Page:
101 Ways to Cope with Losing Elderly Parents #18 ~ Give a Thank You Letter as a Christmas Gift

Letter 3

I wrote a post back on December 17th, 2012 about a Thank You Letter which I gave my father for Christmas  a few years before he died in 2010. It’s one of those posts that I wrote very much from the heart and I was a little surprised that it received so little attention at the time.

However, over the last few weeks, it has been the most read post on the entire blog by a long shot and that has made me think a lot more about whole idea of writing Thank You letters as Christmas gifts for one’s elderly parents.

I was fortunate that, for some reason, I was inspired to write the letter to my father while he was in good health and able to appreciate it.

However, I would say that it is never, ever too late to write that letter of thanks. Losing elderly parents, to me, is a process which can begin years before they actually die and goes on probably forever after they have died.


I know now that my mother would have appreciated such a letter but I never wrote one to her. I’ve been thinking, though, that this year ~ the 6th Christmas without her here ~ that I will take time to write to her and say everything I would have wanted her to read.

Writing a Thank You letter to a parent can’t be a token gesture. If you feel that no thanks is due, then don’t do it. But, I guess that most of us have lots of things for which we can thank our parents.

So, I would urge anyone who is fortunate enough to have an elderly parent still alive and well to give the gift of time, thought and gratitude in a Thank You letter this Christmas. It is probably the present which will be most treasured by both the giver and the recipient. And if your elderly parents have already passed on, there is still time to write and the right time will come to you, as you are the only person who knows exactly how you are feeling about your parent.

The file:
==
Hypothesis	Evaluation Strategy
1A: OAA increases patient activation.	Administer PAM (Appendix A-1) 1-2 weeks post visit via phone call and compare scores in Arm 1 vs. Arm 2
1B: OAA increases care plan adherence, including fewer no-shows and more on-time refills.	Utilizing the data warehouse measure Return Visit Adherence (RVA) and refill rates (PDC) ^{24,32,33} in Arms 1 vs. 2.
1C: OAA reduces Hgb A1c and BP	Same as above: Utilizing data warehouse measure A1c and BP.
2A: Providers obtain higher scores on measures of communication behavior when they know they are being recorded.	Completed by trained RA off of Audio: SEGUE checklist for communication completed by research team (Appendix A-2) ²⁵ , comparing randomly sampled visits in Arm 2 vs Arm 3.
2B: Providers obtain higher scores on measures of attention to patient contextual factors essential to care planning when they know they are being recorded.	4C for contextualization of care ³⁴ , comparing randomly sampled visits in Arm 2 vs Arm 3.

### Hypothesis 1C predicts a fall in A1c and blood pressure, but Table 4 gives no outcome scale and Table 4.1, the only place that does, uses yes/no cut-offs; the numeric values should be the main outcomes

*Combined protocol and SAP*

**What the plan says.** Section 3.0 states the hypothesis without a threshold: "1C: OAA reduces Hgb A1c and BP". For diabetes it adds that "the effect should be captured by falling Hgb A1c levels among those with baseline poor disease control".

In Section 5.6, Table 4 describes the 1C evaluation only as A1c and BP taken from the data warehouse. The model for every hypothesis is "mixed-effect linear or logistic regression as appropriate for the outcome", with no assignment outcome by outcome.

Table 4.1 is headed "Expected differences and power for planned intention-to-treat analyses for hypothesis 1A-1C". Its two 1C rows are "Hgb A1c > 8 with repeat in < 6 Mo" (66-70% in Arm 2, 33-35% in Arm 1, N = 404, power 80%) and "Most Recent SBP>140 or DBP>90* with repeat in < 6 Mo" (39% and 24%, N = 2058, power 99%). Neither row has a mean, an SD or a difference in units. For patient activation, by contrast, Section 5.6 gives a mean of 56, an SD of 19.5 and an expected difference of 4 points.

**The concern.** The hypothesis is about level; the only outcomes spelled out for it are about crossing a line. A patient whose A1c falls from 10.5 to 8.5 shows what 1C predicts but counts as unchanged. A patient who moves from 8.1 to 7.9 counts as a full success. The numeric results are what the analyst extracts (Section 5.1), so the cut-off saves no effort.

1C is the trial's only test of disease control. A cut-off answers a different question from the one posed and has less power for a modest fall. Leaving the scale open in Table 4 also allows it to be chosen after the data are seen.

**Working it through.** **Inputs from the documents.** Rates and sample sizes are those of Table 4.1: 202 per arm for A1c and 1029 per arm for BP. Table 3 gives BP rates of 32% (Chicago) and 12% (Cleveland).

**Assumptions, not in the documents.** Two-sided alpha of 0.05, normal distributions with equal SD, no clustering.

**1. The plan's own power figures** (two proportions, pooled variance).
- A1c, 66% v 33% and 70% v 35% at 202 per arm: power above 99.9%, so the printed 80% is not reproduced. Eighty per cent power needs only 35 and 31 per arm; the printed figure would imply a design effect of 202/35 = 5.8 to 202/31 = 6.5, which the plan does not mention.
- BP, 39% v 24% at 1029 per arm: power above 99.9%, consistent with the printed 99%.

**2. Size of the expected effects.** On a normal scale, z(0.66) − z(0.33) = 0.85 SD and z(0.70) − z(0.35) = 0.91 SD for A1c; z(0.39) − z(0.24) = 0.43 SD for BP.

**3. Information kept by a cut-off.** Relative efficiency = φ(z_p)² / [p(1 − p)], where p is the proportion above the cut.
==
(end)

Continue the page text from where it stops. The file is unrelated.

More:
Remember, there’s no set formula ~  be yourself and dig deep!

letter 4

Remembrance Day, 2012 ~ Write to Remember

Remembrance Day, November 11, has become very precious to me over the last few years. It is a day which evokes memories of special people in my life who have died. Two years ago, I presented a lecture on Remembrance Day  in Alexandria, Virginia, on the subject of  Losing Elderly Parents. It was entitled: On Lives Well Spent: Coping with Losing Elderly Parents.  I look back now and wonder how I ever managed to give the lecture as it was only two months after my father had died.

The main thrust of the lecture was about the extent to which Cicero’s book,  On a Life Well Spent, written in 50BC, had helped me enormously in coping with losing both my parents within a period of sixteen months.  I found great comfort in Cicero’s seasonal approach to life and his view of old age as winter. I also loved the way he wrote about death in terms of finding safe harbour after the tossings of life.

Cicero was a person who found huge solace in writing as a way of coping with the death of his daughter and I can identify totally with this as writing has been extremely therapeutic for me in grappling with the flood of emotions which are associated with losing loved ones.

Door of Remembrance ~ Watercolour by Jean Tubridy

This year, I decided to run a workshop, here in Co. Waterford, called Write to RememberOver the last two years, I have become more and more convinced that celebrating the lives  of loved ones who have died, through various forms of creativity, such as writing, painting, gardening, photography ….. can be very therapeutic. There is no easy way to lose someone you love but feeling his/her presence in everyday life and embracing that can be so comforting and inspiring.

Finding the ‘right’ venue for the Write to Remember Workshop on Sunday, which runs from 3pm-5pm, was crucially important to me. It takes place in the Copper Coast Geopark Centre in Bunmahon, Co. Waterford.  This is a restored church along a stretch of the most beautiful coastline in the world and, yes,  I will be stopping en route to look at the waves on Annestown Beach  and the arms of the harbour at Boatstrand, places where I spent so many happy times with my parents over their long lives.

‘Better by far you should forget and smile
Than that you should remember and be sad.’ 
(Christina Rossetti)